The wooden saleyards on Goulburn’s southern edge are long closed. New rural subdivisions are replacing livestock grazing in the paddocks. A long, winding ribbon of homes on either side of the Hume Highway, stretching from Sydney and the Southern Highlands, is creeping closer to Goulburn. Yet, as urbanism spreads, the Goulburn Agricultural, Pastoral and Horticultural Society (AP&H) celebrates and maintains the historic city’s agricultural roots.
Goulburn AP&H president since 2012, Jacki Waugh, says ties to the rural way of life still pull strongly.
“I love doing it,” she says. “I am probably one of the youngest in our association. I’m lucky I have the time. I have a part-time job and an understanding family who think I’m completely mad but I live for the Goulburn Show. I love agriculture; I want to keep it going.
“Goulburn is getting very urbanised. All these farms out of town are starting to sub-divide so keeping the tradition of an agricultural show going is my thing.”
While the next Goulburn Show is not until the weekend of 7-8 March, 2021, Jacki and her executive team beaver away quietly until autumn when overseas helpers from International Volunteers for Peace arrive to assist at the annual event.
“They pay their own airfare and we provide accommodation, meals through the day, we take them on a bus to Canberra for a day, with welcome and farewell luncheons,” says Jacki. “We get an insight into their culture. Most are from Asian countries. Last year, we had volunteers from Russia, Germany and Italy. Sometimes language can be a bit of a challenge, but most are young, enthusiastic and keen.”
Goulburn AP&H treasurer Nestor Ellinopoullos says fresh entertainment is key to bringing 7000 people through the show’s gates, and it is the most expensive of all their running costs.
“Pig racing costs $5000; magicians and other major ticket items such as that are about $5000 each,” he says. “It costs $25,000-$30,000 just for our attractions.”
Visiting schools and handing out free tickets to preschoolers through to older students is another strategy to get children and their parents through the gates.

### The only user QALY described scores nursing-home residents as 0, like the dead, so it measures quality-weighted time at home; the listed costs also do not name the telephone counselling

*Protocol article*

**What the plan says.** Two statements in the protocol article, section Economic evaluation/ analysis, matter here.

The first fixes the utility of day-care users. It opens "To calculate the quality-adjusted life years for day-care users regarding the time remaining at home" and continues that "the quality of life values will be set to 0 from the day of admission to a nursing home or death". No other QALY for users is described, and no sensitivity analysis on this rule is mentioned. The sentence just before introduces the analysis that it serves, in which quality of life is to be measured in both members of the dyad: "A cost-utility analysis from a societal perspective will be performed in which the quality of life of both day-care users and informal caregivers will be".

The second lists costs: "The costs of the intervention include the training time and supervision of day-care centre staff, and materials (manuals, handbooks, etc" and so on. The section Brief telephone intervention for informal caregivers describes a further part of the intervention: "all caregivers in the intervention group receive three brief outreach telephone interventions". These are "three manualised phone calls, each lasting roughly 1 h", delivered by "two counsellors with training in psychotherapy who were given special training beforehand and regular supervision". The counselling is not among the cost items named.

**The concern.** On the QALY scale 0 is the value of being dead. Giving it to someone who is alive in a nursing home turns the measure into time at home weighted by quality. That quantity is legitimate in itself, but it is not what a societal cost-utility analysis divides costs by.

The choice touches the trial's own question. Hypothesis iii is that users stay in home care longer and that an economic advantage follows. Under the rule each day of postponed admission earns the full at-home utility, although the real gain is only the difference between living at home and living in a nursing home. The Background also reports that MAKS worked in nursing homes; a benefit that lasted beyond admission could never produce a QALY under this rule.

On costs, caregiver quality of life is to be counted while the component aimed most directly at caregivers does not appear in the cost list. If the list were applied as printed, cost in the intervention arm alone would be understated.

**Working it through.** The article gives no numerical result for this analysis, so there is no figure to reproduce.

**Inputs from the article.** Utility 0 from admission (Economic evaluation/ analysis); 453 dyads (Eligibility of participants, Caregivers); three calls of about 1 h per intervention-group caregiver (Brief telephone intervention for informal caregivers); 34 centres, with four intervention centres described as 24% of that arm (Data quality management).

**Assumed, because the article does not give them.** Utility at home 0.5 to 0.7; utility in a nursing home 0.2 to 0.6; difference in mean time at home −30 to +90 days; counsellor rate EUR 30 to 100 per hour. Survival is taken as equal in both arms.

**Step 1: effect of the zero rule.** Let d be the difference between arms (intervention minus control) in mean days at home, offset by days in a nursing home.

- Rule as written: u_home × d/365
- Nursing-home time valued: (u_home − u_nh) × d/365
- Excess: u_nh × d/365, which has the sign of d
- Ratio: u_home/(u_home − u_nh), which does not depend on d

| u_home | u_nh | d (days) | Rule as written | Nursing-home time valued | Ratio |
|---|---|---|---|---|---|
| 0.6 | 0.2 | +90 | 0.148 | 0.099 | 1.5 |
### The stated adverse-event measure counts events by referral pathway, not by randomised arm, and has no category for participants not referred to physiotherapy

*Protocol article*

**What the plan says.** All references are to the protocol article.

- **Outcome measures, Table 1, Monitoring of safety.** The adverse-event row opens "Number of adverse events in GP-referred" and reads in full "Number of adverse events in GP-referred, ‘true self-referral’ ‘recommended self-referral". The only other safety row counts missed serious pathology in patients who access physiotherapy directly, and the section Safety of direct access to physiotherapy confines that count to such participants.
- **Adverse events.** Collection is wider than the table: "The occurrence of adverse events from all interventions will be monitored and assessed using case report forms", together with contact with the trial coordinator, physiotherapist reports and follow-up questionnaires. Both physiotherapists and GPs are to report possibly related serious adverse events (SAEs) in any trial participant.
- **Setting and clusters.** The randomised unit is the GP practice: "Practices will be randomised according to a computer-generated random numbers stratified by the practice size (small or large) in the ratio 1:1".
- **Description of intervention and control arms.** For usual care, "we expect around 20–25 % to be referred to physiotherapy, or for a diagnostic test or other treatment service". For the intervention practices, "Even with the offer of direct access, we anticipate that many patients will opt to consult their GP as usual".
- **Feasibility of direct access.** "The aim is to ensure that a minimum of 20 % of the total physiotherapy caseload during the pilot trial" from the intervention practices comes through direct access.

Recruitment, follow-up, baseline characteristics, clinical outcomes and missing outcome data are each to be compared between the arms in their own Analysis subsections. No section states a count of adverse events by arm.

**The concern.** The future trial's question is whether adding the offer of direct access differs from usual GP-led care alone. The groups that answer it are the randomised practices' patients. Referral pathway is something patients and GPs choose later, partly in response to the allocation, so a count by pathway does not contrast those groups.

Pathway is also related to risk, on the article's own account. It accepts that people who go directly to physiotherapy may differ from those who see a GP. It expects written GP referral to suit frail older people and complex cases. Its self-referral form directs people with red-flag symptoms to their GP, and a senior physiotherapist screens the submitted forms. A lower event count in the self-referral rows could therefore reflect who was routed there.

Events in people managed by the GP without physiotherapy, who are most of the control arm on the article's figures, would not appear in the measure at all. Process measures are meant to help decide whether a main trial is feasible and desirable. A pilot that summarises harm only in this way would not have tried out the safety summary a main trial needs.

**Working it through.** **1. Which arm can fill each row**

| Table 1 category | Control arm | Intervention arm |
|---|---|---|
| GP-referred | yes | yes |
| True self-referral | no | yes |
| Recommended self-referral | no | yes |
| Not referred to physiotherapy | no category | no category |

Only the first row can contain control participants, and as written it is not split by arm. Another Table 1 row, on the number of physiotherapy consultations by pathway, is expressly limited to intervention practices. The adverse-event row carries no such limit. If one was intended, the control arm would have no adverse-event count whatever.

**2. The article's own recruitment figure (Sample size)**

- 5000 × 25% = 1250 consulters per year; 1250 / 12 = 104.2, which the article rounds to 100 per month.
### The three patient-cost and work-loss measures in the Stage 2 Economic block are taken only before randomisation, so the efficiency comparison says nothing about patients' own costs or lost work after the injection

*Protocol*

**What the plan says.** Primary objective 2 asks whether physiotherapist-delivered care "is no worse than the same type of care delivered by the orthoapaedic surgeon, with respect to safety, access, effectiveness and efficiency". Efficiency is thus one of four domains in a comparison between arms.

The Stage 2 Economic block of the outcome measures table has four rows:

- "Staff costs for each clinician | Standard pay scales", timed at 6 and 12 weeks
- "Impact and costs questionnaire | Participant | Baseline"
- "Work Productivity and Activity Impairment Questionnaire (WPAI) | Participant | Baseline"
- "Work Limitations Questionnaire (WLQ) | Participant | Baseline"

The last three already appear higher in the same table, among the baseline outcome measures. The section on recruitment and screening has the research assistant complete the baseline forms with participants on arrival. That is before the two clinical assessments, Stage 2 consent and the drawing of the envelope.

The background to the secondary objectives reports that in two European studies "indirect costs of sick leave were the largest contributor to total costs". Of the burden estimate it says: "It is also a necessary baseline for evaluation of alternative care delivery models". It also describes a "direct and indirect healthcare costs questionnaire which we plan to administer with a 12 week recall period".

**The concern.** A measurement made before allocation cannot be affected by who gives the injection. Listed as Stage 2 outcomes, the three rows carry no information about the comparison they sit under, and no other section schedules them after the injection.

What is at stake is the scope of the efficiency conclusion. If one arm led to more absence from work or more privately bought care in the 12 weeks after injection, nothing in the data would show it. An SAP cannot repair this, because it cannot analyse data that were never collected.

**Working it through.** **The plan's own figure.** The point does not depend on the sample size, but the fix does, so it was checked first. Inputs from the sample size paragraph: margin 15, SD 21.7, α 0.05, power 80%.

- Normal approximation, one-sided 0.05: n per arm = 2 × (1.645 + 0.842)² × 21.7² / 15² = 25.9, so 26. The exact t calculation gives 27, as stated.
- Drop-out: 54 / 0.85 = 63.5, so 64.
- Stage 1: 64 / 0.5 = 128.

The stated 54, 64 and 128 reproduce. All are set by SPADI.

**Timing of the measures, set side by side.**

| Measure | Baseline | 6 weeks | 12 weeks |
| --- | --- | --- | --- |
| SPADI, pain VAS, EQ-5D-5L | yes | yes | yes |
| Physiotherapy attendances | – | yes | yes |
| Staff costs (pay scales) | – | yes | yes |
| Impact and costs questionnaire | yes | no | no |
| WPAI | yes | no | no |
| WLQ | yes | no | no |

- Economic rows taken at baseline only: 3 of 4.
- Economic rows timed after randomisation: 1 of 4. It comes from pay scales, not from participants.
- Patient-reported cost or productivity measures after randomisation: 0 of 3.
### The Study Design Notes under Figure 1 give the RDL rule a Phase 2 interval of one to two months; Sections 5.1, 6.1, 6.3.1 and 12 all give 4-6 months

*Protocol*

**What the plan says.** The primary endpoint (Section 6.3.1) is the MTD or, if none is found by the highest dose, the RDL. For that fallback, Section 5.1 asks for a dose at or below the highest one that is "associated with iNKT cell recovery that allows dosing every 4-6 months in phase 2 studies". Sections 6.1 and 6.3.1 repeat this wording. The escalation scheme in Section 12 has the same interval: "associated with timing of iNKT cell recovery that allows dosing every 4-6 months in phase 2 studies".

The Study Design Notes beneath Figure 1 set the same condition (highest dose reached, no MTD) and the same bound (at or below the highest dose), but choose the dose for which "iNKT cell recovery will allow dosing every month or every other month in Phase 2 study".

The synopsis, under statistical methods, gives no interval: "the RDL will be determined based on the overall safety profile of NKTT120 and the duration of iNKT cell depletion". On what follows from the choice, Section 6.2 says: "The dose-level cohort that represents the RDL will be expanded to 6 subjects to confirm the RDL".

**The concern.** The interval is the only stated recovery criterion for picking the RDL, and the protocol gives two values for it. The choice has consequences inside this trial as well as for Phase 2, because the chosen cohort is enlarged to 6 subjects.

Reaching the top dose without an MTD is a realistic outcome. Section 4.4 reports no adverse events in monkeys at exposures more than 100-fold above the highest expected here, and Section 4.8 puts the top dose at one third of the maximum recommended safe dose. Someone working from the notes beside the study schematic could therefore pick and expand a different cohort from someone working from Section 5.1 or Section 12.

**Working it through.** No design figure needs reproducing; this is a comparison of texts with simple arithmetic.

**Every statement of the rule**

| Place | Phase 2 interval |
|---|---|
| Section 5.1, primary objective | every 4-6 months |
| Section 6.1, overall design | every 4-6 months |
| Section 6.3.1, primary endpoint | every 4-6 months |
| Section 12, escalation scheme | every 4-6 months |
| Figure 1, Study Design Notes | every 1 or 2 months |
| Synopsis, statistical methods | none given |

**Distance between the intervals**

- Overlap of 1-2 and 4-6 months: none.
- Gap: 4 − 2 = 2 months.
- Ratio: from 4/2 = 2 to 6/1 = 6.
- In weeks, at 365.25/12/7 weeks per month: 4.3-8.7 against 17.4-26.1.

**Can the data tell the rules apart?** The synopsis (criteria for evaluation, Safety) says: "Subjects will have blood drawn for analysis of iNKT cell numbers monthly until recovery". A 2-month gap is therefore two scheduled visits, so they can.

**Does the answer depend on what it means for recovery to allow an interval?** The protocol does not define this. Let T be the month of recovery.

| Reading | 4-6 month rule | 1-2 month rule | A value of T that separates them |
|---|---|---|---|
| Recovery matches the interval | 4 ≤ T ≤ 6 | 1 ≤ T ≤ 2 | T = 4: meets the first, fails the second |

“That middle gap – 18-year-olds to 30-year-olds – have to be involved somehow,” says Nestor. “The only way to do that is through these attractions.”
Historically, the only show entertainment was in tents, including boxing. Travelling showman Roy Bell and his boxers were household names. His sons, Elwyn and Arnold, now aged in their 80s, told Goulburn historians Lyn Brown and Heather West they loved coming to the historic city because they could fish from the Mulwaree River and shoot rabbits for tea along the river banks.
Lyn and Heather are writing a history of Goulburn Show following a request from Jacki who became worried that when volunteers passed away, much of their history with the show disappeared.
“I want to get their stories before they go,” says Jacki.
So far, Lyn and Heather have gathered remarkable recollections of presidents’ wives who were expected to prepare an annual dinner for 200 society members and guests. They discovered a volunteer, Tina Milson, who once gave birth to twins on the Thursday before a show and still turned up for work on the weekend.
Trish McLaughlin, who shares the Goulburn AP&H secretary’s job with Robyn Picker, says a new theme each year promotes ever-changing exhibits. This year’s theme was “country vision”. One year, when the theme was “sometimes wet and sometimes dry”, the junior art creativity was amazing.
“The entries would be popsicle sticks,” says Trish. “They would have farm barns and things like that; half the barn was deliberately burnt because we had been through bushfires and droughts.”
As each show draws near, more volunteers head to the Goulburn Recreation Area.
“Even if the older ones can no longer get up and down ladders or set up tables and chairs, they can still pass on their knowledge to the younger ones helping,” says Jacki. “Trinity College arrives one day, then Mulwaree High, then Goulburn High, then on Thursday and Friday, 40 Corrective Services people from the jail erect tents and do the heavier work.
“Then 20 regular volunteers turn up every day. Five to 10 people in the office taking entries; in the poultry shed, another handful; then another group setting up livestock yards. Wednesday is the cut-off for entries; stewards start setting up; there could be 100 people around the grounds each day.”
The agricultural show endures.
Original Article published by John Thistleton on The RiotACT.